The Ultimate Anonymous Source
Just when journalism is under attack for its use - and misuse - of anonymous sources, along comes the most famous unnamed source of all to highlight the importance of this reporting method.
This week, the Washington Post confirmed that "Deep Throat" - the mysterious figure who informed the newspaper's Watergate investigation - is W. Mark Felt, the FBI's No. 2 during the scandal that brought down President Nixon in 1974.
That the mutual pact of anonymity held for over 30 years - withstanding intense political pressure and even the investigative prowess of a university journalism class - is remarkable.
It testifies to the fidelity to secrecy necessary between reporters and some sources, especially whistle-blowers.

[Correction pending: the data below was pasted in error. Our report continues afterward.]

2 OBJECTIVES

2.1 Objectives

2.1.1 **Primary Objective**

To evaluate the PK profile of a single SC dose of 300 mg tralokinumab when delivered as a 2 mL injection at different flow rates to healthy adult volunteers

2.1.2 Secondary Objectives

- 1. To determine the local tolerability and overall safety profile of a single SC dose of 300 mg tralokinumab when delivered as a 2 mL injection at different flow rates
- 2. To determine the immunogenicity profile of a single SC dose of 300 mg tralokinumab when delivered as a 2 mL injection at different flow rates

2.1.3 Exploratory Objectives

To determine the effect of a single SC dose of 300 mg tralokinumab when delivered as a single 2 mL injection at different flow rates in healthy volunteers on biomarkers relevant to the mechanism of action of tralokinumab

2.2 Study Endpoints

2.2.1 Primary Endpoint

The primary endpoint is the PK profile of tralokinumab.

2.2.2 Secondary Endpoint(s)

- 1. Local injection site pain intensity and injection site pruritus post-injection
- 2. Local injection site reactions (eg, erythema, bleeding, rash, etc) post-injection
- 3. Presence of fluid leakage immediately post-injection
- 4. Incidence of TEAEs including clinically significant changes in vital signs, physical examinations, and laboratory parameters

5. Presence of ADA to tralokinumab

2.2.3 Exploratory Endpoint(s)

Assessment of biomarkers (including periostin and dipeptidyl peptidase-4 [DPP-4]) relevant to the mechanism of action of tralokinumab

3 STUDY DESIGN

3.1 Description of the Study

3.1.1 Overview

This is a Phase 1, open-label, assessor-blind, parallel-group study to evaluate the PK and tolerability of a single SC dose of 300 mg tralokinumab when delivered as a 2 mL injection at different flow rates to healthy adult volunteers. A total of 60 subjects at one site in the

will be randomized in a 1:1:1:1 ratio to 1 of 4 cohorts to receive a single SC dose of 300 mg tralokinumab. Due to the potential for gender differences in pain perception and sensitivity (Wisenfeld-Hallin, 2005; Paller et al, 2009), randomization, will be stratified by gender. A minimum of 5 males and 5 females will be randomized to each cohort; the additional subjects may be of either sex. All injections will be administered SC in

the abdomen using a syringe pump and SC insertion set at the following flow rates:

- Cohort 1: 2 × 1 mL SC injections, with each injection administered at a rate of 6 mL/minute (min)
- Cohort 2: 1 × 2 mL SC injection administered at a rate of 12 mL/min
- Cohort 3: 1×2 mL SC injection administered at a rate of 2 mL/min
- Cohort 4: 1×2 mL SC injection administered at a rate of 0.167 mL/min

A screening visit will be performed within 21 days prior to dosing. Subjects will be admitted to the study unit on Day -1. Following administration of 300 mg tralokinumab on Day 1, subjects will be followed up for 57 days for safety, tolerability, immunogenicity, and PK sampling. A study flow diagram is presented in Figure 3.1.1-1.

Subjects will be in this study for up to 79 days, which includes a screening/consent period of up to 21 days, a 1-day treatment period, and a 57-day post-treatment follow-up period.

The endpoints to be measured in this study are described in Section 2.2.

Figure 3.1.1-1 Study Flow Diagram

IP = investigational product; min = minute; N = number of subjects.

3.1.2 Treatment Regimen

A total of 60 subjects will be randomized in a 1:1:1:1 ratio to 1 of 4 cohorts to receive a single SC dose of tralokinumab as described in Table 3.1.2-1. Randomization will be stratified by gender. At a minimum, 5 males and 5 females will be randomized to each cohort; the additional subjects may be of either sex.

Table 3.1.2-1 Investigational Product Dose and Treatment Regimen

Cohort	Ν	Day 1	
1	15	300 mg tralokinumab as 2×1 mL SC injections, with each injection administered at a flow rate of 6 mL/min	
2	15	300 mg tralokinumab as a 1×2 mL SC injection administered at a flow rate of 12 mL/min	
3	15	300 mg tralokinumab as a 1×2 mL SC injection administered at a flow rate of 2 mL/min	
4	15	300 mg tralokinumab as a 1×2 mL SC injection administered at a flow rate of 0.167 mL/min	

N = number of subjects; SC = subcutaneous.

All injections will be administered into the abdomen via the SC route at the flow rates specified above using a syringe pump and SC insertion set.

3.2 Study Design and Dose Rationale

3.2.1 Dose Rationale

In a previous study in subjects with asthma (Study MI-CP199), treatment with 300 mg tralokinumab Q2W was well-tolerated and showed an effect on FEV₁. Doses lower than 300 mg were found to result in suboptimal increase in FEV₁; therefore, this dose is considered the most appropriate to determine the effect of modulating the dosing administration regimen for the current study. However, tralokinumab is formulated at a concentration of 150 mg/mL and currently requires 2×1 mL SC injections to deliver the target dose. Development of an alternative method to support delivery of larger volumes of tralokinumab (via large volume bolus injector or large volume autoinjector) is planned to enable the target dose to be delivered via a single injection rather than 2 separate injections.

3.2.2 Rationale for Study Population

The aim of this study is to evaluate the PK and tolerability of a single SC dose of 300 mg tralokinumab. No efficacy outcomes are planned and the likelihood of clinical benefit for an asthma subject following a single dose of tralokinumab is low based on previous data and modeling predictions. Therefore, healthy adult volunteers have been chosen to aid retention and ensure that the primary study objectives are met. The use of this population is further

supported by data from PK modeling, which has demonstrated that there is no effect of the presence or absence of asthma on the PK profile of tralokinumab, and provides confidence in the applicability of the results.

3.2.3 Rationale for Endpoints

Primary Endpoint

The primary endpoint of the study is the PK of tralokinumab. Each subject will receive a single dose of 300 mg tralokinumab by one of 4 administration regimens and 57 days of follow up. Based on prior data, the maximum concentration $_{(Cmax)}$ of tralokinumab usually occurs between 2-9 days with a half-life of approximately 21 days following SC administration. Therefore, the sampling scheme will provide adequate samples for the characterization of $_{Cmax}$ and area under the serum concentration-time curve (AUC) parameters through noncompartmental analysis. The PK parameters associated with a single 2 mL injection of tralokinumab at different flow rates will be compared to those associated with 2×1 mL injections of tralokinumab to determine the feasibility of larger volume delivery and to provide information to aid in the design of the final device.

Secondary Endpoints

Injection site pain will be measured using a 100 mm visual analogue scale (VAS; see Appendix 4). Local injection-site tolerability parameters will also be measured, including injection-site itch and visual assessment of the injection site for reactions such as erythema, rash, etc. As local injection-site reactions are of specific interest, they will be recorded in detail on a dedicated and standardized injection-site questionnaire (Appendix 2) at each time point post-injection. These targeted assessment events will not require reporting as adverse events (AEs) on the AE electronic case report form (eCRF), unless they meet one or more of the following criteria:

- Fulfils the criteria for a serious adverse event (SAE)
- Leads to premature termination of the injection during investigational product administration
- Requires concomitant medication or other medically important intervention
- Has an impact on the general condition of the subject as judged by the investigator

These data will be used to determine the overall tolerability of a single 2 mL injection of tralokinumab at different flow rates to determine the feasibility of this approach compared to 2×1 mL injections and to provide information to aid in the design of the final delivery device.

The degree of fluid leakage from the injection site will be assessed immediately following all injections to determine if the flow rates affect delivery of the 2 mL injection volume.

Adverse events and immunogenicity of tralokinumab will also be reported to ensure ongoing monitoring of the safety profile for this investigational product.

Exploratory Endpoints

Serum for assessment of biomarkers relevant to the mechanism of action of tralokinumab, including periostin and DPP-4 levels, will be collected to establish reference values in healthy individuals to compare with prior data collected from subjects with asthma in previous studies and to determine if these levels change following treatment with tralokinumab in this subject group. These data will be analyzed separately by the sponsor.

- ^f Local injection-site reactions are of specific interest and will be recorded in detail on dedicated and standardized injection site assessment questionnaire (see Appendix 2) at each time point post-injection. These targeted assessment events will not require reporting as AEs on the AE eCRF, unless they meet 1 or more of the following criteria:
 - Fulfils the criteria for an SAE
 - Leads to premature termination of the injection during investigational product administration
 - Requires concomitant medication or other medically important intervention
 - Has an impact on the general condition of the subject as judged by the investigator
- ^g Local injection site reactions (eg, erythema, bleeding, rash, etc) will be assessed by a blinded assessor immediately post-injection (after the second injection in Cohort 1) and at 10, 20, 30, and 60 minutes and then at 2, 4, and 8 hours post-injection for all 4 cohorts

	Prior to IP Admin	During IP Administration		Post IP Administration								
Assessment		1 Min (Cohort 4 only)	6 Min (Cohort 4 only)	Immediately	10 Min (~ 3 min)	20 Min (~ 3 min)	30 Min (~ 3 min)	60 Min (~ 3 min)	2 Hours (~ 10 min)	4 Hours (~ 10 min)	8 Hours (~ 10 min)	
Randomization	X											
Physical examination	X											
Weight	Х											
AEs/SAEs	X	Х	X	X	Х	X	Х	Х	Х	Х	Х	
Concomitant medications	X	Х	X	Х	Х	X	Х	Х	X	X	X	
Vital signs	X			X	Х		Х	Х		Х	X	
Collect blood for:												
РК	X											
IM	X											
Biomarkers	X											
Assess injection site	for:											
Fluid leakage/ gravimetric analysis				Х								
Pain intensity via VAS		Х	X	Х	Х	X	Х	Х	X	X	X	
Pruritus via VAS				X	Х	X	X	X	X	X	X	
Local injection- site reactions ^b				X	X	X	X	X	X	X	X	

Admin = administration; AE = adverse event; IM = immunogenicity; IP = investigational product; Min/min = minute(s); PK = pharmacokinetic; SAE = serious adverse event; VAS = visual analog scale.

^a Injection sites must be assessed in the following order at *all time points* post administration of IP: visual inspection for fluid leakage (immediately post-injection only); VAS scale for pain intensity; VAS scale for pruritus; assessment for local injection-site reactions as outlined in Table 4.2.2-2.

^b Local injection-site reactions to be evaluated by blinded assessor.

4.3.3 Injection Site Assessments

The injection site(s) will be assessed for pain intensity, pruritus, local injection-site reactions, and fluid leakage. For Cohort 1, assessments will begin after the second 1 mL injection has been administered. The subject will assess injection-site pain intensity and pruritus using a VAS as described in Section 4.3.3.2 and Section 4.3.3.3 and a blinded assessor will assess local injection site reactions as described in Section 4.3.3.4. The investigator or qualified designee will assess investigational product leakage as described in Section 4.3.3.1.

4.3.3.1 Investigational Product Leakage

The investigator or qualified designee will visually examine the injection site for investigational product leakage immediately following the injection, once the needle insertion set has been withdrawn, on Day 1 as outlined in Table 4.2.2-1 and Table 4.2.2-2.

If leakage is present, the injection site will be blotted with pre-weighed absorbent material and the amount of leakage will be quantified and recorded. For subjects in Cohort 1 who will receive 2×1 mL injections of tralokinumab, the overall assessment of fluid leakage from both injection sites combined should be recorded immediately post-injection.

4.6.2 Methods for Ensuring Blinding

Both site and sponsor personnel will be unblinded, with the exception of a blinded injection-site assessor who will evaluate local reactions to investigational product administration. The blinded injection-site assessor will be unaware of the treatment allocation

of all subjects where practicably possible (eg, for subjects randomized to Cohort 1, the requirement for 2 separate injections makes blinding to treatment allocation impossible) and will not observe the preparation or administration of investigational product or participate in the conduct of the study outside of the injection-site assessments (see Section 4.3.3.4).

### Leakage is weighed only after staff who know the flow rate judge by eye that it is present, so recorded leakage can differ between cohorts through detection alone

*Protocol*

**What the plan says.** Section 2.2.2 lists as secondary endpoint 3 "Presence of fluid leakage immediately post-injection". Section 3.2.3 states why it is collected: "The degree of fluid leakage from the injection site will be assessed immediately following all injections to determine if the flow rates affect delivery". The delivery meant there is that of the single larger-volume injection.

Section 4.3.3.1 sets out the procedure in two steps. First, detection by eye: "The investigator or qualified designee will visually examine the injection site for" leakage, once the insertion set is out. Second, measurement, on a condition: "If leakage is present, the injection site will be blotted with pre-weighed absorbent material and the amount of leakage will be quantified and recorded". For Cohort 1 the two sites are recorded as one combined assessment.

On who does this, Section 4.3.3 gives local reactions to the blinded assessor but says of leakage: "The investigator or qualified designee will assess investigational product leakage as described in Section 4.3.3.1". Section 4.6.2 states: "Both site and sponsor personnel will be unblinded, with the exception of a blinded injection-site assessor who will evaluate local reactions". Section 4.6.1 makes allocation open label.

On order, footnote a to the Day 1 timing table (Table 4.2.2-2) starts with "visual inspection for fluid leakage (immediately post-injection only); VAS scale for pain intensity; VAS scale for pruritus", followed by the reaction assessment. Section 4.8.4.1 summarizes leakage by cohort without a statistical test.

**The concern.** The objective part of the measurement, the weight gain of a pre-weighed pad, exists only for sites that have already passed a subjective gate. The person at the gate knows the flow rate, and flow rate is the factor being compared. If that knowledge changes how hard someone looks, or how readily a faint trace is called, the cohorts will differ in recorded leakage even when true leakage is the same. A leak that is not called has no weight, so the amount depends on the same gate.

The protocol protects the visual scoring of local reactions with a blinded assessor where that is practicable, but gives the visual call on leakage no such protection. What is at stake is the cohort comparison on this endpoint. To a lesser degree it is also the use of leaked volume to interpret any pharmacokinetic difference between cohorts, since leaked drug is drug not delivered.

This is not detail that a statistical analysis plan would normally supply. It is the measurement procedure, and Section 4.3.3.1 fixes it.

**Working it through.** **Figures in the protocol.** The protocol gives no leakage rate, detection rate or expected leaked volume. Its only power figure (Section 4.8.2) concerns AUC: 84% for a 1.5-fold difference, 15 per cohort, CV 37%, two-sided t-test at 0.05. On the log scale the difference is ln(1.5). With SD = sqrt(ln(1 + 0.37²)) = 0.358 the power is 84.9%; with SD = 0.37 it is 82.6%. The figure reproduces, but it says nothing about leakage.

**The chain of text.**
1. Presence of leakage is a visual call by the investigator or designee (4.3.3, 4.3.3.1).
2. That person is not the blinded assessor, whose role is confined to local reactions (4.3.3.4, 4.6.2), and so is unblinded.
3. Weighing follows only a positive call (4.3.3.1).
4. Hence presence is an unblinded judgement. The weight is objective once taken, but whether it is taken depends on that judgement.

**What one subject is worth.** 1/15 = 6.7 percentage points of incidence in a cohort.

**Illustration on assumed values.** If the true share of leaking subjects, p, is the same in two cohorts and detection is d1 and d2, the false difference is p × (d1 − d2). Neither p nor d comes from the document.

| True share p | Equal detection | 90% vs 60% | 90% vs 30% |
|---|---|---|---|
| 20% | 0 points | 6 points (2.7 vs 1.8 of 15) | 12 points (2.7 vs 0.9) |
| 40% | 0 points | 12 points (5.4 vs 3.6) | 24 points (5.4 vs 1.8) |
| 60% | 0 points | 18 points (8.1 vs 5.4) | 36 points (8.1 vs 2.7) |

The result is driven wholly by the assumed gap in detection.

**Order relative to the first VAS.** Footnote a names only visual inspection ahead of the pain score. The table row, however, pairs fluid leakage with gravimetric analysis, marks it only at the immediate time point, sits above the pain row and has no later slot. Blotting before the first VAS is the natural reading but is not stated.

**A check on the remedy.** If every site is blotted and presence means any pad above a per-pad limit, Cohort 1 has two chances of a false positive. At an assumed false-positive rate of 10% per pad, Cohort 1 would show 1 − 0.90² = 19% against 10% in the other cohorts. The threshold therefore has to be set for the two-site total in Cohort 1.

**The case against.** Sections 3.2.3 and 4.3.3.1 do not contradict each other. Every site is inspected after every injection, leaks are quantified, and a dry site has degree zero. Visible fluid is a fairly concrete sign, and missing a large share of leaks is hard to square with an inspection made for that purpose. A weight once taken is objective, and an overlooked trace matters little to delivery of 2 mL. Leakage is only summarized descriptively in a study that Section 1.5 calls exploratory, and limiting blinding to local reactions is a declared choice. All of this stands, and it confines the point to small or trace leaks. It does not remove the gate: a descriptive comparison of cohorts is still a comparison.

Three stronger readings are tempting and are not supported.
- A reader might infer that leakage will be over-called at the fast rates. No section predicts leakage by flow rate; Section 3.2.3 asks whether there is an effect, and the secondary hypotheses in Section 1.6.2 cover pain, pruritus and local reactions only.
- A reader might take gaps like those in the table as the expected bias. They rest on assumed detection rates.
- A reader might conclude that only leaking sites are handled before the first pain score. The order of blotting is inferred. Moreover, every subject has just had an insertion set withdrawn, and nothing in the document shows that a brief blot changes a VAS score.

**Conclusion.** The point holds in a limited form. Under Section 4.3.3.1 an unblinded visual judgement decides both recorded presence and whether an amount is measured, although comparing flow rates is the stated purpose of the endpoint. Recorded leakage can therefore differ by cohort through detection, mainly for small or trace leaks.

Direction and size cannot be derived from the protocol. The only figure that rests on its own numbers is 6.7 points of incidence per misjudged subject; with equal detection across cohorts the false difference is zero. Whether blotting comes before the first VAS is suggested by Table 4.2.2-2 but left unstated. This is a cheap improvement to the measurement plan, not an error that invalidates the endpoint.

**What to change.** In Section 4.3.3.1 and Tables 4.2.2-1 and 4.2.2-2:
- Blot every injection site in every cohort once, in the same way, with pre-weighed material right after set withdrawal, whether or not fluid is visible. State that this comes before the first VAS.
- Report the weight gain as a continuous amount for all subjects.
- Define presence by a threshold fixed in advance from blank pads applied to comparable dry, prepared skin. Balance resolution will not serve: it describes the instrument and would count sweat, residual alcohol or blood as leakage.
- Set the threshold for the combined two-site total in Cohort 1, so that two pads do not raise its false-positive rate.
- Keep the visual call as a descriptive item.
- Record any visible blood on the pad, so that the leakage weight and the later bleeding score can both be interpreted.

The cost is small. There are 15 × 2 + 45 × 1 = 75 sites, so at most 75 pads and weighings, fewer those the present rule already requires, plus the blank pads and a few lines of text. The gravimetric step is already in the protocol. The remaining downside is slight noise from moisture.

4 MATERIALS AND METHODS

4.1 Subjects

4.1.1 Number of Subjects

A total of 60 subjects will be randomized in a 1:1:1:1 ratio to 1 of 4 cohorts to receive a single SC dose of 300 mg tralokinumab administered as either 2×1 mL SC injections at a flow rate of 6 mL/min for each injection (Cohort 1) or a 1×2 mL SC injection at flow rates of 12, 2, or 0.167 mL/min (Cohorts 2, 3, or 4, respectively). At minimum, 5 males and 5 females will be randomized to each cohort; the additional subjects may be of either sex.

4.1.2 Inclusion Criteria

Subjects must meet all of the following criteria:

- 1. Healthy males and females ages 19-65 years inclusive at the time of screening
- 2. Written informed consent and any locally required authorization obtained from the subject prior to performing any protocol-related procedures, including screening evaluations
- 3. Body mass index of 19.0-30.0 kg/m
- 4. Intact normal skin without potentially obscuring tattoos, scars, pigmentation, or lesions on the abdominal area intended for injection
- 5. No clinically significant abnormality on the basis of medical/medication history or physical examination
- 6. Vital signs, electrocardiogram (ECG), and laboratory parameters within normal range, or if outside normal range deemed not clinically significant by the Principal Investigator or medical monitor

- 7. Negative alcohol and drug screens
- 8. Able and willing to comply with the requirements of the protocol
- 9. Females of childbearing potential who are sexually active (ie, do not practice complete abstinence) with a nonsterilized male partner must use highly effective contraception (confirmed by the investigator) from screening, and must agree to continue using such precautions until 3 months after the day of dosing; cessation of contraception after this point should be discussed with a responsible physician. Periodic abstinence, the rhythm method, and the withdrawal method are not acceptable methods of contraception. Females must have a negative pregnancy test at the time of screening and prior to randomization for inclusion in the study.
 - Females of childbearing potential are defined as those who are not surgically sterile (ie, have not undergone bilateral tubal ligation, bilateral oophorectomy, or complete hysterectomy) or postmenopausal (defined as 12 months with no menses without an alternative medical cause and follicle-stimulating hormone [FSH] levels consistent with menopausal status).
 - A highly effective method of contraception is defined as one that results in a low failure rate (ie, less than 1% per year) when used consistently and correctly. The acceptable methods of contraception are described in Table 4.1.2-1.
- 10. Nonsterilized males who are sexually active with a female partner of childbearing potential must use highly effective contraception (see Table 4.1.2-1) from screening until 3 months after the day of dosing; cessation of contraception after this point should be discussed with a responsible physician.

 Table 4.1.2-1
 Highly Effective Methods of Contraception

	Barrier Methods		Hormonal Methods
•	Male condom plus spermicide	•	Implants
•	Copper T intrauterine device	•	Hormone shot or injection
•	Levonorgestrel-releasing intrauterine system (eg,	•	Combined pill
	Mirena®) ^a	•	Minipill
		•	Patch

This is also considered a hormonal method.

Many other factors, including Senate hearings, White House tapes, and even named sources, helped the Post expose the politically motivated burglary of Democratic headquarters at the Watergate building, and its subsequent coverup by the Nixon administration. But Mr. Felt's role as a well-placed informant who could guide the reporters and confirm their findings was integral to their work.
The media do rely too heavily on anonymous sources, which have the negative side effect of undermining a story's credibility. Reporters should strongly urge sources to talk on the record.
But there are some cases, such as when the greater public good is at stake or the law is being flouted, when a source can't talk openly. This was one of those cases.